By Jef With One F
By Rocks Off
By Chris Lane
By Angelica Leicht
By Corey Deiterman
By Angelica Leicht
By Corey Deiterman
"I'd been real disappointed with English music," he says, as he pours himself a glass of St. Arnold from a pitcher. We're at the Rice Village-area bar Under the Volcano, which with its Day of the Dead theme seems a singularly appropriate place to talk to a band that sings about Frida Kahlo.
"With rock en español you can do whatever the hell you want," Chango Van continues. "There's never been a Spanish-language musician that's really done anything new. There's never been a Hendrix, no Doors, nothing. It's all pop. Not that I think that we are gonna be such a great thing and be the first really original band in Spanish, but no one else has, either. Fuck it, why can't it be us?"
And it is hard to say who or what Chango Jackson sounds like. They sure as hell don't sound like Maná or any of the other Mexican rock bands that have copied them. Elements of jazz, metal, rock, hip-hop and ska collide in a caldo that is all their own, one that bassist-singer Mojo Jackson has dubbed "cock rock for the new millennium." It's not surprising that they're having a hard time selecting singles from their upcoming self-titled album. All of the grooves are caramel-sticky and the melodies hang around long after the disc stops spinning, but right now they have it narrowed down to the ska-like, horn-driven "Sana Sana" and to the Rage Against the Machine-like "Speak English," which actually is a defense of the right to speak Spanish.
The writing of "Speak English" was inspired by Ted Nugent's 2000 concert/ tirade at the Woodlands Pavilion in which he told Hispanics to learn English or "get the fuck out of America." Nugent's remarks divided the band. Chango Van sided with Nugent's view, while Mojo, who pens all the band's lyrics, says that the fundamental right to freedom of speech applies not just to what is said but also to what language is used. At any rate, Mojo's view is declared in both languages, as the song's chorus runs thusly: "No quiero hablar inglés / I don't wanna speak no motherfuckin' inglés."
Other Chango Jackson highlights include the heavy metalish "La Lana Gana," a lambasting of telenovelas and the women who believe their messages of miraculous transformation, and the jazz-funk album opener, which features the flute of Bob Chadwick and is so reminiscent of War that you can practically hear the Afros growing. Then there's a hard-driving, raplike ode to Frida Kahlo's artistic drive, not to mention a polka about their testicles.
A polka? About their balls? Mention of the song brings up memories of one show in Chicago a few years back.
"We showed up there dressed in the worst cowboy getups we could find," remembers Chango Van. "There was some real rockers in there, leather jackets and the whole bit, and they were really staring at us. And we opened up with the polka. There was this big 'What the hell?' from the crowd "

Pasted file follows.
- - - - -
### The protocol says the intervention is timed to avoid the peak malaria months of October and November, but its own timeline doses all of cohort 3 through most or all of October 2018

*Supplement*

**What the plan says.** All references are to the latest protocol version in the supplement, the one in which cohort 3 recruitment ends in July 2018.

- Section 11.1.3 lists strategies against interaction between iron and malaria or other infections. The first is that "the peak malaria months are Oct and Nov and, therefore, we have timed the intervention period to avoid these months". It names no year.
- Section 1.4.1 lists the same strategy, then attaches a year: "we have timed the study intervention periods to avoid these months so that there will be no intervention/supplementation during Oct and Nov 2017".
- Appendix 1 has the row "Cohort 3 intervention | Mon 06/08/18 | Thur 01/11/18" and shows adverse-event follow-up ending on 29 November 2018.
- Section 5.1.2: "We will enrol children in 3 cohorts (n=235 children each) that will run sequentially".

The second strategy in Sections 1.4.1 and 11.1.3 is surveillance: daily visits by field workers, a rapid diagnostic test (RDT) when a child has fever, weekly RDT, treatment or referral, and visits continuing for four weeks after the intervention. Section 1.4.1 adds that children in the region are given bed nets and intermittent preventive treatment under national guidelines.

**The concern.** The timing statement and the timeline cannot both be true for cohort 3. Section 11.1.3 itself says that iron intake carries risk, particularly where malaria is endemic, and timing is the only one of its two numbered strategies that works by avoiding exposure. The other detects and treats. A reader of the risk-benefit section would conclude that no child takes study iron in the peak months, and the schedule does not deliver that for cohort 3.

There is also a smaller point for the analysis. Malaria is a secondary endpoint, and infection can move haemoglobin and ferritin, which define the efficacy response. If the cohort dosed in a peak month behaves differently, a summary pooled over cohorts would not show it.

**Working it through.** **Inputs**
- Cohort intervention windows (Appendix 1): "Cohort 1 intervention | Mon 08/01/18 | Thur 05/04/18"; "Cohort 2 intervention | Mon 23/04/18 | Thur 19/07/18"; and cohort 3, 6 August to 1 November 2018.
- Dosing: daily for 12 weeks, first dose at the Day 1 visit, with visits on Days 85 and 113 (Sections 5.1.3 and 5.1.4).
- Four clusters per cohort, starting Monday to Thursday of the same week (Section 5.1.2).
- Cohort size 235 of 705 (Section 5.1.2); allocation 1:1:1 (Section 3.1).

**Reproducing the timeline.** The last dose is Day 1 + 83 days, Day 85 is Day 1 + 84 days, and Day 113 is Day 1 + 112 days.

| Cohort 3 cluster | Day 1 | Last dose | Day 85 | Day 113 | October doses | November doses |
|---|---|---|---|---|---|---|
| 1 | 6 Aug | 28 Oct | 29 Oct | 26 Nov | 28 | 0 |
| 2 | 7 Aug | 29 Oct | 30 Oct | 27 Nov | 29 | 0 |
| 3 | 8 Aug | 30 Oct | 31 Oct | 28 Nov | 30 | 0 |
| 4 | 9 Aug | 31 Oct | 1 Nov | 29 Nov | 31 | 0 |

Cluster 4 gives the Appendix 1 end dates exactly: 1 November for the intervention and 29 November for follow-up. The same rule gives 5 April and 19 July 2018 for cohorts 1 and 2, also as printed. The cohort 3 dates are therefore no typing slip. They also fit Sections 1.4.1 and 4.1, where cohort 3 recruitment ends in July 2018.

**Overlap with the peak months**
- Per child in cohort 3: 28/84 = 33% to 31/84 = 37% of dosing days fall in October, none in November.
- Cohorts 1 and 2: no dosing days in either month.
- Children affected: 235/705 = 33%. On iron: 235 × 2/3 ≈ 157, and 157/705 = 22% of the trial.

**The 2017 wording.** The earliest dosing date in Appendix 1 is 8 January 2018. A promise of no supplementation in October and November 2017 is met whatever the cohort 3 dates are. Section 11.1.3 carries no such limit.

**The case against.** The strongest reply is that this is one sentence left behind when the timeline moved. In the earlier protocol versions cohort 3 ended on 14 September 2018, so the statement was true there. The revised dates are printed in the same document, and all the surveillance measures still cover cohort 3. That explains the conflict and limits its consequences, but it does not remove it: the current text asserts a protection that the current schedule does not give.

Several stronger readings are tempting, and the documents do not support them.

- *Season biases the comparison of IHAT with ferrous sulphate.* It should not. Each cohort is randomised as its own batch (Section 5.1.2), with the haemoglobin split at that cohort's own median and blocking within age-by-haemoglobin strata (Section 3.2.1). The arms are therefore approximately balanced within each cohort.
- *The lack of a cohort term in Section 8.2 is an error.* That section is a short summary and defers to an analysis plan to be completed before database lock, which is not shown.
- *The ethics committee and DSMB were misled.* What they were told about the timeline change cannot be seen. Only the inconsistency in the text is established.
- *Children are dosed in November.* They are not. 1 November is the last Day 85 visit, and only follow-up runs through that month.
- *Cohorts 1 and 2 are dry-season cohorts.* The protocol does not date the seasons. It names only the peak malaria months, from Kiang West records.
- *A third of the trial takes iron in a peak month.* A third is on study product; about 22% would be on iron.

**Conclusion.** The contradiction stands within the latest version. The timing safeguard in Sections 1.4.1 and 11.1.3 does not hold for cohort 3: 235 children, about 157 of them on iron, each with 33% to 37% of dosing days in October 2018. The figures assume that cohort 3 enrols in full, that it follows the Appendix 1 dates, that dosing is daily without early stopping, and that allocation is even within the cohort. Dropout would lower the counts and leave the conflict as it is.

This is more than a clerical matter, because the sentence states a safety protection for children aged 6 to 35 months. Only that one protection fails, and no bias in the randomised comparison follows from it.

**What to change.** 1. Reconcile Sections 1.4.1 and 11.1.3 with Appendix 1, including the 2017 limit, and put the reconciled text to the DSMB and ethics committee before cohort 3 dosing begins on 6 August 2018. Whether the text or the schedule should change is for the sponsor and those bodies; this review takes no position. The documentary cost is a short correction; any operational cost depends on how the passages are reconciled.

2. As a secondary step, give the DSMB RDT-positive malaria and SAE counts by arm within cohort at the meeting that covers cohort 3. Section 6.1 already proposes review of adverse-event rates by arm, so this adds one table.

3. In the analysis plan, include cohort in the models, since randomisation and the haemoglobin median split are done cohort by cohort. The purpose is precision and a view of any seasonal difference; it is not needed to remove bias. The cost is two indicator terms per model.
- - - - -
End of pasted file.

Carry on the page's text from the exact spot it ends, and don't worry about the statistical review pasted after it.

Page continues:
"We played the polka and just walked off-stage," interjects Mojo.
"You could hear random people like, 'Do we clap or what?' " continues Chango Van. "And then we went back on stage and did the rest of the show."
The band uses lots of different themes for their shows. Their default setting is pimp regalia -- band lore has it that Mojo, Chango Van, guitarist Jaco and drummer Smokey Jackson are half-brothers, all fathered by an obscure Funk Brothers bassist with a weakness for Mexican women. (In reality, Mojo is Faustino Ortega and Chango Van is his former Moscas bandmate Moises Alanis.) They also have taken the stage in chemical suits and gas masks, and at another gig they threw tamales to the crowd. Most shows these days find wild guitarist Jaco with a new message painted on his guitar (sometimes it's Alice in Chains song lyrics, another time it simply read, "Houston bands suck") and wearing a dress, a couple of costume jewelry necklaces and a wig.
"He has three or four different dresses now," says Mojo. "People tend to focus on him. We're busy singing and he's over there having fun and doing shit on stage."
Like Los Skarnales, the band has toured Mexico a fair bit, albeit thus far only as Moscas. To paraphrase the ad campaign about Texas, Mexico is like a whole other world. They started finding out how different it was at the border crossing in Laredo.
"You can only take one instrument per band member," says Chango Van. "We didn't know -- we took all our shit. And they were like, 'Where are you going with that?' They wanted like a $5,000 deposit so we wouldn't sell all our instruments down there. We had to make some phone calls to Monterrey to make sure we had a PA, and we left the equipment at a friend's house in Laredo."